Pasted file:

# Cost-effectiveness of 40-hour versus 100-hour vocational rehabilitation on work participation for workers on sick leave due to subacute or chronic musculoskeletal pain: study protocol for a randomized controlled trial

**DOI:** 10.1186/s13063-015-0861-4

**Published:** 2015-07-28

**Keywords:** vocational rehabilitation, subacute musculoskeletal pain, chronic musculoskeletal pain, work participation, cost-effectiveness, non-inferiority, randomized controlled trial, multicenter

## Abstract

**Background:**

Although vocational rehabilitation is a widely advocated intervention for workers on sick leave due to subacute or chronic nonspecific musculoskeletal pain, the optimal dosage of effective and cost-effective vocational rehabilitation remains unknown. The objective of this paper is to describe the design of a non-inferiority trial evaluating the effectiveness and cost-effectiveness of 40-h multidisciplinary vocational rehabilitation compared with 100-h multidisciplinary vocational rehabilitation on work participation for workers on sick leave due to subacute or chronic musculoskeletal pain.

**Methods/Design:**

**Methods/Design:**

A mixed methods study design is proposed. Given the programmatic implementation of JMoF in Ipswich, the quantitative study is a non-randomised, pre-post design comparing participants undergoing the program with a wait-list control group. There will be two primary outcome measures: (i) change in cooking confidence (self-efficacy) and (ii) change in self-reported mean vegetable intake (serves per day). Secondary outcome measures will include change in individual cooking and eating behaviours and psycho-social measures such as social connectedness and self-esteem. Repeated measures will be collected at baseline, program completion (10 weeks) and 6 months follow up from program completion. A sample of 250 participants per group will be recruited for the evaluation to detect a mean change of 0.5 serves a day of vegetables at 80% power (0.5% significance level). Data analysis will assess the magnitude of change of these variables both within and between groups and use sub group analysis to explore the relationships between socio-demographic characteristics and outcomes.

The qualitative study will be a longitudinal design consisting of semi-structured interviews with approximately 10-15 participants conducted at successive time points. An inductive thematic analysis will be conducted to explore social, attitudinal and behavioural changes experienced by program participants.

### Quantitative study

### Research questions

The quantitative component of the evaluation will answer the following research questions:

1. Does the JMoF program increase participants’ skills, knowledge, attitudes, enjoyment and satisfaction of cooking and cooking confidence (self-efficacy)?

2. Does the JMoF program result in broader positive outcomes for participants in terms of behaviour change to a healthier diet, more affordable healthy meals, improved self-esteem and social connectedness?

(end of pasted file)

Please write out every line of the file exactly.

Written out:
# Cost-effectiveness of 40-hour versus 100-hour vocational rehabilitation on work participation for workers on sick leave due to subacute or chronic musculoskeletal pain: study protocol for a randomized controlled trial

**DOI:** 10.1186/s13063-015-0861-4

**Published:** 2015-07-28

**Keywords:** vocational rehabilitation, subacute musculoskeletal pain, chronic musculoskeletal pain, work participation, cost-effectiveness, non-inferiority, randomized controlled trial, multicenter

## Abstract

**Background:**

Although vocational rehabilitation is a widely advocated intervention for workers on sick leave due to subacute or chronic nonspecific musculoskeletal pain, the optimal dosage of effective and cost-effective vocational rehabilitation remains unknown. The objective of this paper is to describe the design of a non-inferiority trial evaluating the effectiveness and cost-effectiveness of 40-h multidisciplinary vocational rehabilitation compared with 100-h multidisciplinary vocational rehabilitation on work participation for workers on sick leave due to subacute or chronic musculoskeletal pain.

**Methods/Design:**

**Methods/Design:**

A mixed methods study design is proposed. Given the programmatic implementation of JMoF in Ipswich, the quantitative study is a non-randomised, pre-post design comparing participants undergoing the program with a wait-list control group. There will be two primary outcome measures: (i) change in cooking confidence (self-efficacy) and (ii) change in self-reported mean vegetable intake (serves per day). Secondary outcome measures will include change in individual cooking and eating behaviours and psycho-social measures such as social connectedness and self-esteem. Repeated measures will be collected at baseline, program completion (10 weeks) and 6 months follow up from program completion. A sample of 250 participants per group will be recruited for the evaluation to detect a mean change of 0.5 serves a day of vegetables at 80% power (0.5% significance level). Data analysis will assess the magnitude of change of these variables both within and between groups and use sub group analysis to explore the relationships between socio-demographic characteristics and outcomes.

The qualitative study will be a longitudinal design consisting of semi-structured interviews with approximately 10-15 participants conducted at successive time points. An inductive thematic analysis will be conducted to explore social, attitudinal and behavioural changes experienced by program participants.

### Quantitative study

### Research questions

The quantitative component of the evaluation will answer the following research questions:

1. Does the JMoF program increase participants’ skills, knowledge, attitudes, enjoyment and satisfaction of cooking and cooking confidence (self-efficacy)?

2. Does the JMoF program result in broader positive outcomes for participants in terms of behaviour change to a healthier diet, more affordable healthy meals, improved self-esteem and social connectedness?